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The Restoration Posts

The Wood Building Has Landed!

September 4, 2019 • jdonahue

I think it was 2 or 3 years ago, a neighbor gave me this wood building, but I haven’t been able to move it until now. He described it as a “National Guard WW2 era portable wood building”. It was a huge task getting it off the trailer without a crane, and on slanted ground. We’ve lived here at least 6 years, and the back yard didn’t seem very slanted, but it drops 14 inches in 12 feet. That makes the job a lot more work. I’ll edit this page later with the details, but I need to get it posted now, so here it is. This will be the warehouse for my Quill and Blade retail store.

building

New Directions, Old Directions

August 20, 2019 • jdonahue

I’ve spent a lot of time on social media trying to engage people about political matters. There came a point when I realized it was futile, so I’ve stopped that. I’m now making a few videos, and talking to people in person. There are more details at youtube, here’s one: https://www.youtube.com/watch?v=0027GZgga8E&t=28s

Other videos talk about plans to get a table at a gun show; which I did. Here’s a picture of the first show, I plan to do more, and I’ll make a video describing what happened while I was there. It was a big success. I would like to have handed out more printed material, but I was talking constantly to people who stopped at my table. Saturday, I was contacted by a man with a radio talk show who said he would be in contact, and Sunday I was asked to be a speaker at a constitutional rights group.

As for old directions, what initially inspired all this was a return to making signs and putting them out.

Gun_show

Two Restoration Projects

February 27, 2019 • jdonahue

The first is my own, a 1951 Chevrolet 2 ton truck. The motor runs, but it needs all new brake lines, conversion to 12 volt, the frame sandblasted and painted, the body painted, and some window glass. One of the big delays in painting it has been the hood. It’s one of those can’t do this part until I first do that; can’t do that part until I do this other thing, and so on. Specifically, there are dings in the hood, I don’t want to fill those until the rusted braces have been fixed, don’t want to put the braces in place until I sand and repaint the inside of the hood.

Making replacement braces was the slow part, but they’re done, and the inside of the hood is painted an off black color. Now I can really move on finishing the body work and painting the truck. Forest Green, I think.1951_ChevroletThe other project is for a customer, it’s a cast iron and wood bench made for the Coca Cola company. I sandblasted the old paint off, then, in the picture below, I used a wire wheel on a 4 inch angle grider to polish away the sandblast texture. It still had a very rough sand cast texture, so I sprayed it with a heavy coat of automotive sandable primer. It’s an off the shelf product from O’Reiley’s Auto Parts. I’ve never used it before, but it’s the best spraying primer I’ve ever used. I REALLY liked the way it handled in the spray gun. What’s left is to see how ell it sands. It will be a problem if it’s too rubbery. Coca_Cola1Coca_Cola2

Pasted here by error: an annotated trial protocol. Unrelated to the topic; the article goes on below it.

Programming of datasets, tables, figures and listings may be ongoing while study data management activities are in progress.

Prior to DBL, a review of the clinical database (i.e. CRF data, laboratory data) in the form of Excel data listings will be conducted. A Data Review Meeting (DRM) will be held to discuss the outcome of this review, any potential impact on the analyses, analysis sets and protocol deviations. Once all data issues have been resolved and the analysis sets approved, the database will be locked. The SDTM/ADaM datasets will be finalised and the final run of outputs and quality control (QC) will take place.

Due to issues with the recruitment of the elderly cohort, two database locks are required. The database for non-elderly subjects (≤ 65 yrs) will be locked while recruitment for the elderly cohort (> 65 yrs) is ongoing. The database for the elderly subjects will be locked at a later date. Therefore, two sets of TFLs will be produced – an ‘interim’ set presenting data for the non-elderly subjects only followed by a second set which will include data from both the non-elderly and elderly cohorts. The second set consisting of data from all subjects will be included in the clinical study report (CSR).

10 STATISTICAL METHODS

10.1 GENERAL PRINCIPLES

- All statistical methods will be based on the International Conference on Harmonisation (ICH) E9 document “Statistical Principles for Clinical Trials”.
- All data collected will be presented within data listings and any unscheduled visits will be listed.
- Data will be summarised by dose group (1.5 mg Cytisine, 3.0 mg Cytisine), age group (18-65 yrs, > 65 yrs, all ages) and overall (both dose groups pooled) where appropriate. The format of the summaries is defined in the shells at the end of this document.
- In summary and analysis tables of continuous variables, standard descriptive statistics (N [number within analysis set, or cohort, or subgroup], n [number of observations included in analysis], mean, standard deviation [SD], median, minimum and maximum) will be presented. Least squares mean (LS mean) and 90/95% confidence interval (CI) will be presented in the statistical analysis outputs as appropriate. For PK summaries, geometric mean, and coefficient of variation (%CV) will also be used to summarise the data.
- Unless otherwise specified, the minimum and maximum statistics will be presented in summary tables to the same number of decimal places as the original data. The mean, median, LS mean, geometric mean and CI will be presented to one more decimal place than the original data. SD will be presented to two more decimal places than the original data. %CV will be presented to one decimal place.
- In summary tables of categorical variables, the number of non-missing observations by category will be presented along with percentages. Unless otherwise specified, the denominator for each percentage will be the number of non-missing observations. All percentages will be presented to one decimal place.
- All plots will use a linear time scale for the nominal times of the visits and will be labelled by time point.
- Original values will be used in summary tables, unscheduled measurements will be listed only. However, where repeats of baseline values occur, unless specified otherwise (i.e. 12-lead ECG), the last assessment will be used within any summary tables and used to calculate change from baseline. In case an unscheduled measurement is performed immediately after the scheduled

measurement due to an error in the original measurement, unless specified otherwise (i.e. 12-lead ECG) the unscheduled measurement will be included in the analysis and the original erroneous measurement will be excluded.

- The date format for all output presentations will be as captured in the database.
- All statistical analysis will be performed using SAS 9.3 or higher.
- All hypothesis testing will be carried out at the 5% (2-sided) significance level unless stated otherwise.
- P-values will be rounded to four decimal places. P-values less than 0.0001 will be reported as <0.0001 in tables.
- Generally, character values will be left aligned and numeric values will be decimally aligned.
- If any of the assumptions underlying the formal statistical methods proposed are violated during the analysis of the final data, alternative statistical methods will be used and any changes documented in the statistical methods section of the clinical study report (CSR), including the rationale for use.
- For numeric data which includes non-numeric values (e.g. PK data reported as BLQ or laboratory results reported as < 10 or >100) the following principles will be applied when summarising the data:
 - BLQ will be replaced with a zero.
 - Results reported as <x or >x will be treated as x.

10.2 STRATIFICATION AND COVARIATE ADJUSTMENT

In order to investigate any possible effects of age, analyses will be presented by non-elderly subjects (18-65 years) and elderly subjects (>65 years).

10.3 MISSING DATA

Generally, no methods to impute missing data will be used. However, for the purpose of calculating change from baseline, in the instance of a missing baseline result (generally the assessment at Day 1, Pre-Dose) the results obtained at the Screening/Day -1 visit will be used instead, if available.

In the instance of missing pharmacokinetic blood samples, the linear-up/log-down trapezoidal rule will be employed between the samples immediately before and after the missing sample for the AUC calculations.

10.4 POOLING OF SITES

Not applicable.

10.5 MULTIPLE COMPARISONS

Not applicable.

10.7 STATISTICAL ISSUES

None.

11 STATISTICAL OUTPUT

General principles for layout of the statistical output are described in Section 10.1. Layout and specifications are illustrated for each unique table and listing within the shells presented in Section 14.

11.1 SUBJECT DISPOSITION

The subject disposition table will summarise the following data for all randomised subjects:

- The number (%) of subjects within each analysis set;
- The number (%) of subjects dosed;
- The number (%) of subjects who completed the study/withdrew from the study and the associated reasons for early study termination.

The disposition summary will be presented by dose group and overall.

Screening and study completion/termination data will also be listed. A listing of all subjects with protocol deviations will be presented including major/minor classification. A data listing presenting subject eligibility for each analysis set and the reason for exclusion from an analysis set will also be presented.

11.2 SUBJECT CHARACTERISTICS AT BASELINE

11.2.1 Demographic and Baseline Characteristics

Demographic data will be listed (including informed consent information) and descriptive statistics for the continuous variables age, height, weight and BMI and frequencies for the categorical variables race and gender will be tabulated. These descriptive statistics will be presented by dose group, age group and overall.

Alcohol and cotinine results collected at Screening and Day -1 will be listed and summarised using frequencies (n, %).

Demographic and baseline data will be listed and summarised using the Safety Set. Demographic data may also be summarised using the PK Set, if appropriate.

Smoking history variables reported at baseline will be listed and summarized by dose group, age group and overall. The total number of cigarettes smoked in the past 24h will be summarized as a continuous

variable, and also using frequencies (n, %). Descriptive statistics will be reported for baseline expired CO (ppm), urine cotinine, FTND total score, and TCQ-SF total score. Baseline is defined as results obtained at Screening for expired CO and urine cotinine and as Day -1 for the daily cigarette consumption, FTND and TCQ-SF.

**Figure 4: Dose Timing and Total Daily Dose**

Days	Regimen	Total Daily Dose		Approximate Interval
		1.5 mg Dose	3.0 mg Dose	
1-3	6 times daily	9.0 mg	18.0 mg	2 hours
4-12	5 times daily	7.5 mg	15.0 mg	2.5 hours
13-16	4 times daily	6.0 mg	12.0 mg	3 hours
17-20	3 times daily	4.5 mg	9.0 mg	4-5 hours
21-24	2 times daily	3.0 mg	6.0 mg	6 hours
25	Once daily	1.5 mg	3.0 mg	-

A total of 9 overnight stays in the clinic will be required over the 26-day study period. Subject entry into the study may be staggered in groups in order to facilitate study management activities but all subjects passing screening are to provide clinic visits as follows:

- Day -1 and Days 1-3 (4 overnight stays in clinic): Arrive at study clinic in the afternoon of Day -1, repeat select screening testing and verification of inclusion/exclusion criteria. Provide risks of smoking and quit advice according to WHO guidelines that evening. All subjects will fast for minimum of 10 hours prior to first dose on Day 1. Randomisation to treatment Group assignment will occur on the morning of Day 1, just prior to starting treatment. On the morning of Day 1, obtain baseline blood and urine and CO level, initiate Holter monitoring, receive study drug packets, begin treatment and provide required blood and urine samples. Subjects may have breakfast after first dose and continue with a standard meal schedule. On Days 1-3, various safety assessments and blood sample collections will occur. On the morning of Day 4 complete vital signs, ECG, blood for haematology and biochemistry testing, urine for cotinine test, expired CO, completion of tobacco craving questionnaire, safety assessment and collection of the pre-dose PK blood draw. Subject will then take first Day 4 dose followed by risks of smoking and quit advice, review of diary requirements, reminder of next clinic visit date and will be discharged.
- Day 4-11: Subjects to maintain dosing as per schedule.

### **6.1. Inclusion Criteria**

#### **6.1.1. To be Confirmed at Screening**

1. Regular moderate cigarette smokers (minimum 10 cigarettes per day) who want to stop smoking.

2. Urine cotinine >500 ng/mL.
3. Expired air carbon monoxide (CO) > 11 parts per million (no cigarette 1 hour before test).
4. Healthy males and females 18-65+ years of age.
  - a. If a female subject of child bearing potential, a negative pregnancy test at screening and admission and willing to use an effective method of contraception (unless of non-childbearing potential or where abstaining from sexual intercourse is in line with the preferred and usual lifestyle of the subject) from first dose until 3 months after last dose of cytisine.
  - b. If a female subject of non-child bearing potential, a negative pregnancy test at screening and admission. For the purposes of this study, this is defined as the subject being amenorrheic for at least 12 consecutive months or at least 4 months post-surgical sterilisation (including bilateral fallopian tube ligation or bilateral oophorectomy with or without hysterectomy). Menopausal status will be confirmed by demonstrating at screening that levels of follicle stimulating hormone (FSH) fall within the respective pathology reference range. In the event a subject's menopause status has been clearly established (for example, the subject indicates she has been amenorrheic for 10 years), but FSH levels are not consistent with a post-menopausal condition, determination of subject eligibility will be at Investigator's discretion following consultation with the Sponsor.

We Worked, We Talked . . .

February 24, 2019 • jdonahue

Today I got to spend some time with my two youngest sons. I looked at a “stuff to do with the kids” list I made a while back. It had a number of art or mural projects, but I wanted to do something different. Art is fine if you like it, and can sell it, but it’s not for everybody; and it’s not as practical as other skills.

I looked at the vacuum boost master cylinder from the 1951 Chevrolet truck that is in my last post about sandblasting, and realized we could work on it together. It’s difficult to remember, but a lot of projects you work on are good for working on together with the kids. I’ll repost the before and after pictures of it being sandblasted.sandblast_6sandblast_7Today, I wanted to take it apart, and see how much repair work it needed. I was told it likely had sitting water in the big air cylinder part, and rust pits in the metal. The first step was to deal with the four long bolts holding it together. They had been cleaned up pretty well where the blast operation hit them, but not on the other side. So I borrowed a tap and die set, and found the 5/16 fine thread die, often called a “thread chaser” I explained how it worked to the boys, and carefully worked it onto the old threads. then we turned it back and forth, while oiling the threads.

The conversation went a lot of places, and even ended up at Lincoln in the Civil War era. That might have happened after I discovered something interesting: lock washers that still had their spring in them. The truck is 68 years old, and it’s possible that this unit has been rebuilt or replaced in that time. But It’s probably at least 30 or 40 years old. These lock washers have been held flat for all those years, but when I loosened the nuts holding them down, they sprang open.

That to me is an amazing property of spring steel. Other old springs last a long time too. Old springs in guns last a long time. Even guns a hundred years old have good springs. Other types of steel will conform to the held shape after years in position. So here’s two pictures of the lock washers as they’re being loosened.51_Chevrolet MC151_Chevrolet_MC2 I finally got the housing off, and found this weird brown crumbly stuff inside. Sort of like sawdust with oil on it. the stuff would hold together is squeezed, and felt wet. But it burned, as seen in the picture with the mouse drawn arrow.51_Chevrolet_MC3 51_Chevrolet_MC4The good news was how clean and rust free the inside of the housing was. No need for a new part here.51_Chevrolet_MC5In the last picture, you can see more parts. Under the big spring are two plates that make up the piston. The lower one has fresh looking oil near the center, but the picture makes it look odd. The compression ring is some sort of felt or leather, soaked in oil. Anyway, it was a great rainy day project with the two boys. 51_Chevrolet_MC6